Martin married again 1900, this time to Lavonne Weatherby, the daughter of a Baptist minister, who stood just over five feet tall and was some 30 years his junior. Lavonne insisted they move out of the giants' house to a normal home in Seville's East Main Street. This building already had the high ceilings which Martin needed, but the bedroom had to be enlarged to fit his enormous bed. The old house in Seville was sold, and eventually demolished by a family who found it too expensive to heat and maintain.
It was around this time that Martin - no doubt remembering his problems with Anna's coffin - commissioned a giant casket for himself and had it brought to Seville by train. A neighbour agreed to store it in his barn until it was required. That day came on January 19, 1919, when Martin succumbed to kidney failure at the age of 81. He was buried next to Anna, but not before enduring a somewhat disorderly funeral.
Finding the casket was too long to fit properly inside his hearse, the undertaker padded the end against any damage, and left it poking out from the hearse's rear door. It was feared the six pallbearers Martin had named in his will would not be strong enough for the task, so eight younger men were recruited to replace them. The six original nominees flanked the coffin as a honour guard instead.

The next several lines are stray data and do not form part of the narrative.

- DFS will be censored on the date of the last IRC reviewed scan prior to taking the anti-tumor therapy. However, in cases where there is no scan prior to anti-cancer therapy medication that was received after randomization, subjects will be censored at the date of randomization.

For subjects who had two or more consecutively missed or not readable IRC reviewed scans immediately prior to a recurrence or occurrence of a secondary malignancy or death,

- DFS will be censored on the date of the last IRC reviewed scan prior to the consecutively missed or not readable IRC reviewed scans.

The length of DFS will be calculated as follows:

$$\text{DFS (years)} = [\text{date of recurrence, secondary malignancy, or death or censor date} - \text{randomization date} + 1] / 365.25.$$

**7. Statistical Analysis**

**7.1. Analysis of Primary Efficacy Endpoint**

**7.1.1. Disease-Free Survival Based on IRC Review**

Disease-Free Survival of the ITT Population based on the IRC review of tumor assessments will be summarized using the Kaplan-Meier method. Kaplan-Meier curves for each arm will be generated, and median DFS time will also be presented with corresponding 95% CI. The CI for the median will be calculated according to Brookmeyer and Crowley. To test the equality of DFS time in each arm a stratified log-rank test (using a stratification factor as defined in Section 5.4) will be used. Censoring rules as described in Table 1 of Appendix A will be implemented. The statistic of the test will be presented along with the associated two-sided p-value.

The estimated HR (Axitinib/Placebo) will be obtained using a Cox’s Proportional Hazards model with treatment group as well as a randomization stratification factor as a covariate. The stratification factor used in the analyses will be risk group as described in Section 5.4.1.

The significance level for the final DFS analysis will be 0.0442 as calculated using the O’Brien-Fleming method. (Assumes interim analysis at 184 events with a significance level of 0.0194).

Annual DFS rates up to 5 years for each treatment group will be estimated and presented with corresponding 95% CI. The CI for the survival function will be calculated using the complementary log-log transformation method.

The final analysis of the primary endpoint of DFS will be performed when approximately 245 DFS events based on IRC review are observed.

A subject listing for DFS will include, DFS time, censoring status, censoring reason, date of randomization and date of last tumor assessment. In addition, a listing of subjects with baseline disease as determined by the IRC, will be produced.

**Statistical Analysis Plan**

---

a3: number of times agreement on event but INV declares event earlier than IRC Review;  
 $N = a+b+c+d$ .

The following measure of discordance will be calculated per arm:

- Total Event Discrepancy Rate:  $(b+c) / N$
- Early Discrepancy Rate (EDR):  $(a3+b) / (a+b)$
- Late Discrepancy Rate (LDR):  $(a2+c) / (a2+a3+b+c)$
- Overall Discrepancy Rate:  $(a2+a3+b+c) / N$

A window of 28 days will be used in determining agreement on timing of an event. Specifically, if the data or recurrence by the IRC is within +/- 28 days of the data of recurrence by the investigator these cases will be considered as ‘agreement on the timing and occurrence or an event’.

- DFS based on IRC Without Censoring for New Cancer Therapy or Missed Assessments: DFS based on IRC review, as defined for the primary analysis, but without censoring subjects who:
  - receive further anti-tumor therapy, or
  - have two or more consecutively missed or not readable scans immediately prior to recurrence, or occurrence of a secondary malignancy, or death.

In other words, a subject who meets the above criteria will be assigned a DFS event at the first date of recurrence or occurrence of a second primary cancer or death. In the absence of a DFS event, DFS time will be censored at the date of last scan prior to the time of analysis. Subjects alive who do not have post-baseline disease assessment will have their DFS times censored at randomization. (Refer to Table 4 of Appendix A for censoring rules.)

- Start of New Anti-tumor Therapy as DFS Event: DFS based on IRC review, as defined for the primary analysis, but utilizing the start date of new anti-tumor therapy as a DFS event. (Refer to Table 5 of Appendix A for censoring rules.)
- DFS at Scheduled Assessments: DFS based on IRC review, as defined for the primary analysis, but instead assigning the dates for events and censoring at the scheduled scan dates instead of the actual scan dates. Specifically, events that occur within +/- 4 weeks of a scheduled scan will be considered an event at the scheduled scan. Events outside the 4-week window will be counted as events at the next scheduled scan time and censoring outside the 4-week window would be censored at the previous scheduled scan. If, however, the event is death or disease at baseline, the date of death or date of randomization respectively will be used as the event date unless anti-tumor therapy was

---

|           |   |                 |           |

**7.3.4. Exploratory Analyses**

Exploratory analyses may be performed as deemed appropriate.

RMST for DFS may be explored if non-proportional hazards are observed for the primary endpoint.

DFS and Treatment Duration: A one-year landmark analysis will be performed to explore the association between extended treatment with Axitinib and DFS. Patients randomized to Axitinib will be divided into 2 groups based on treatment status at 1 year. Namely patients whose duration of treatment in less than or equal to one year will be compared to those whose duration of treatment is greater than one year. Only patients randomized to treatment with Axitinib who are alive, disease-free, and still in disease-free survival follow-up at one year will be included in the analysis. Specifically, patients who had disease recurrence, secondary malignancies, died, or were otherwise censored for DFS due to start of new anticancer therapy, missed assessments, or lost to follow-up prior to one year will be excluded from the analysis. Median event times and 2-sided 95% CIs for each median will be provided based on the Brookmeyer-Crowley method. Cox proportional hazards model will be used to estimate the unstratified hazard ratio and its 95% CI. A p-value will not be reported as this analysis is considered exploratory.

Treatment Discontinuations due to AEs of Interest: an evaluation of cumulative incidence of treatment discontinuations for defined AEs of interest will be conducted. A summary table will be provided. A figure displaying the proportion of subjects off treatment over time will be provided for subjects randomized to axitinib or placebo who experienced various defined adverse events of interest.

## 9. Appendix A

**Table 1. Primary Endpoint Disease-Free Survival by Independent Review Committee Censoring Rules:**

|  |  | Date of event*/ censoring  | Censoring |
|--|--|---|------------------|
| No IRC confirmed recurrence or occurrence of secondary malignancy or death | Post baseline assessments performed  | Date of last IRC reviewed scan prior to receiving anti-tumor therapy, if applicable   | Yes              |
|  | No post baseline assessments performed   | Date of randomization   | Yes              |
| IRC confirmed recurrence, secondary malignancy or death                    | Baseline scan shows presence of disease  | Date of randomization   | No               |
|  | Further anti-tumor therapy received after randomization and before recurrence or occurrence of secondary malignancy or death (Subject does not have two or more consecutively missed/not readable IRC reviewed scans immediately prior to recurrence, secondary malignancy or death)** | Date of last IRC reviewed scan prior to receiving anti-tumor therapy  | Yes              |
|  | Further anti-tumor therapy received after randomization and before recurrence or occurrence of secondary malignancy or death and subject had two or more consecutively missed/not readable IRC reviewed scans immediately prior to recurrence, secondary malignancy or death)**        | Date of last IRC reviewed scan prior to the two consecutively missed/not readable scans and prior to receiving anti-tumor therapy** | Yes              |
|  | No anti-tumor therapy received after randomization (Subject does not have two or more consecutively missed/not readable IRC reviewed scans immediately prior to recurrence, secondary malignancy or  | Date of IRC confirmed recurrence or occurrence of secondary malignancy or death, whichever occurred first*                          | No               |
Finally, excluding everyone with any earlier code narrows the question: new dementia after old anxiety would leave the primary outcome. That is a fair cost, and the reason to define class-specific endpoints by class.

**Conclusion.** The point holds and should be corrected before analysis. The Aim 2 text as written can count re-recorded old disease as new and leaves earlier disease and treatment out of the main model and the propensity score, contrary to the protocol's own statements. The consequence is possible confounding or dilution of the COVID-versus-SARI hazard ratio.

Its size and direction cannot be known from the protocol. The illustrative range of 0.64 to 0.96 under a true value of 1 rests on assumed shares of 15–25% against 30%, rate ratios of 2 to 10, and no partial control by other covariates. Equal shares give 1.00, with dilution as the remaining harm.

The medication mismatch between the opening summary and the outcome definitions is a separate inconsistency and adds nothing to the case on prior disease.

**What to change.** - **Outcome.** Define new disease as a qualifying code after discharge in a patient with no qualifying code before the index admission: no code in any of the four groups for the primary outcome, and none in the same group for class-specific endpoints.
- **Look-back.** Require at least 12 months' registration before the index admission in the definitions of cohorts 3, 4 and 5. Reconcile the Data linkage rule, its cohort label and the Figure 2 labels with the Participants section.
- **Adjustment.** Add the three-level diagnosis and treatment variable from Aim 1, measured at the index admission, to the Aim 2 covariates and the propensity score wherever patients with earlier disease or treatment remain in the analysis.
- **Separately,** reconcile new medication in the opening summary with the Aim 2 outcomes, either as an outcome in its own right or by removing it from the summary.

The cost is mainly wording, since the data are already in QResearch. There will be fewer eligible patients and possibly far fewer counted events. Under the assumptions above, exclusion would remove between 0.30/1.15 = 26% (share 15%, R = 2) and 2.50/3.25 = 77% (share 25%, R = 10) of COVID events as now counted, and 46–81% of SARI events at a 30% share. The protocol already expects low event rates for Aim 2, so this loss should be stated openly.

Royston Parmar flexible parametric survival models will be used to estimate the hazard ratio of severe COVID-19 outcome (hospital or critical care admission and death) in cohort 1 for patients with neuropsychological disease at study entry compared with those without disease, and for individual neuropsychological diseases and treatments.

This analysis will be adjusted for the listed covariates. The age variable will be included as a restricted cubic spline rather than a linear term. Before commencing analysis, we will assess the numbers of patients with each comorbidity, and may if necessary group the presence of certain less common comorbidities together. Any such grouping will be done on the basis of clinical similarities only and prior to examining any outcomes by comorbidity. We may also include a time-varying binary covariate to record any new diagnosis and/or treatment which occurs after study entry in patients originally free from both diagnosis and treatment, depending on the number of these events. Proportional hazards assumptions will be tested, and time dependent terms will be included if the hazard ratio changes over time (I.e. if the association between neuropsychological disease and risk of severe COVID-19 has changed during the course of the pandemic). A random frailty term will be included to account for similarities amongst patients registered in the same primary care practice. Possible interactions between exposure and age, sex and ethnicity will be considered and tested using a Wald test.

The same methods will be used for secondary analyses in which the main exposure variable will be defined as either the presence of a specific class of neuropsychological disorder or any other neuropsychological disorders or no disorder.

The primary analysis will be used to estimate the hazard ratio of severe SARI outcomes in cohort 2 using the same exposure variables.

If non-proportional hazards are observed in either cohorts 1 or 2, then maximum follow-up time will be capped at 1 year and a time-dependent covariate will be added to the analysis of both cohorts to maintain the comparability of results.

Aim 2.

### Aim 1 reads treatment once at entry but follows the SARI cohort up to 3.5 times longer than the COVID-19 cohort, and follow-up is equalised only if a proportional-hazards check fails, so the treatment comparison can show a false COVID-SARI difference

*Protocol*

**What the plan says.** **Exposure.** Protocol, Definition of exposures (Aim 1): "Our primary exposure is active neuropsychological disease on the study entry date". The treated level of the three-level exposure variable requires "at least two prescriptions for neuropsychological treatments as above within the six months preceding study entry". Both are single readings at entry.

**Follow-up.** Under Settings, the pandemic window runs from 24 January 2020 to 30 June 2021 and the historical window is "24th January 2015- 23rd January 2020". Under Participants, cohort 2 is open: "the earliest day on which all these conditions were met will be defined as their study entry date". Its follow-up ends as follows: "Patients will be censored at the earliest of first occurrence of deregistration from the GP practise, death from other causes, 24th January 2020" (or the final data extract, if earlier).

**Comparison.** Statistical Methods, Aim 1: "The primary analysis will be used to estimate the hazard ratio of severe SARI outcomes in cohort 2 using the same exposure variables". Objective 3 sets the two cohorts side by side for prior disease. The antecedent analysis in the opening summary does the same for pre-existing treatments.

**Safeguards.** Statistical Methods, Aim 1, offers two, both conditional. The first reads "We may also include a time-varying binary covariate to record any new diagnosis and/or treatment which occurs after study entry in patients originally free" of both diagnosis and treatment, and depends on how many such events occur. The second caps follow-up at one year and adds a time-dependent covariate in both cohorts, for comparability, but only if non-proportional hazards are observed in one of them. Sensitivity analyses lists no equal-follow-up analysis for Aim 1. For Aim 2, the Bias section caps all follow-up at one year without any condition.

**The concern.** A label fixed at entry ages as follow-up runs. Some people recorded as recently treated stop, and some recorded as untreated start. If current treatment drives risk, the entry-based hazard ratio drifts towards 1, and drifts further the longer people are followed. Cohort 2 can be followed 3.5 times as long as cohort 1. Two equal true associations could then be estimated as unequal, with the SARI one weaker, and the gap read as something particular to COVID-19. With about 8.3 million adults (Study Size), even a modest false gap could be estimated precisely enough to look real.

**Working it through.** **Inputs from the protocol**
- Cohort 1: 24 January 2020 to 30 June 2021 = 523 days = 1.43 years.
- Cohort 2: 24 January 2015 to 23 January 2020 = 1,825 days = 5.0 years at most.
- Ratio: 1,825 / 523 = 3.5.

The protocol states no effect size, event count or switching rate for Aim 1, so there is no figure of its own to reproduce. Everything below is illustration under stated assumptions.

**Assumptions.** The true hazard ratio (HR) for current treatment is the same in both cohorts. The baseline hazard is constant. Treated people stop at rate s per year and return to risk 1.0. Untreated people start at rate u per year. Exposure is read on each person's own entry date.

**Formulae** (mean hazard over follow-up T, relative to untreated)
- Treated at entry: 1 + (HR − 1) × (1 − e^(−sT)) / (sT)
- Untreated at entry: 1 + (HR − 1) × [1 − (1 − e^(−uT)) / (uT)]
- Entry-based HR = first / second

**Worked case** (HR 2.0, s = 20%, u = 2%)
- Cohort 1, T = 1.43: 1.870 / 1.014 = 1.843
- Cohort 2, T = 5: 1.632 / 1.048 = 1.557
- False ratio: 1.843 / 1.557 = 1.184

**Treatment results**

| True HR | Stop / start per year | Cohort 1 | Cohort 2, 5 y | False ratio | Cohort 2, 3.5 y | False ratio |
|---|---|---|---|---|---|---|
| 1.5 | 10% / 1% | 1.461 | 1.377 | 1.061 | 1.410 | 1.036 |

And so the second of two truly remarkable lives came to its end. Few people remember Martin and Anna Bates today, let alone their wedding ceremony in the heart of Victorian London. For anyone who knows their story, though, it's impossible to pass through Trafalgar Square or glance up at St Martin's church without giving them a thought. Raise a glass to them next time you're there - and make it a tall one.

For a selection of Martin and Anna photographs, see

1) Daily Telegraph, June 19, 1871.
2) Liverpool Daily Courier, May 1871.
3) Liverpool Daily Post, May 1871.
4) Anna Swan: Nova Scotia's Remarkable Giantess
5) Harper's Bazaar, July 29, 1871.
6) This is the birth date shown on Martin's grave marker (see, and it's the one I've used in all my age calculations. Martin's autobiography gives his year of birth as 1845.
7) The Giant of the Hills: Martin van Buren Bates, Tennessee Independent Herald, August 5, 1993.
8) The Rest of the Story About the Civil War Giant, by Bruce Bates, FNB Chronicles, Spring 1998
9) The various sources contradict one another on the details of Martin's military career, so I've put together the most logical sequence I can from the available information.
10) The Giant of Letcher County, by Burdine Webb, reprinted in The Kentucky Explorer, June 2005.
11) The Kentucky Giant, by Martin van Buren Bates (Lulu, 2005).
12) Anna Swan, by Mary M Alward
13) New York Tribune, July 14, 1865.
14) A Dictionary of Victorian London, ed. Lee Jackson (Anthem Press, 2006).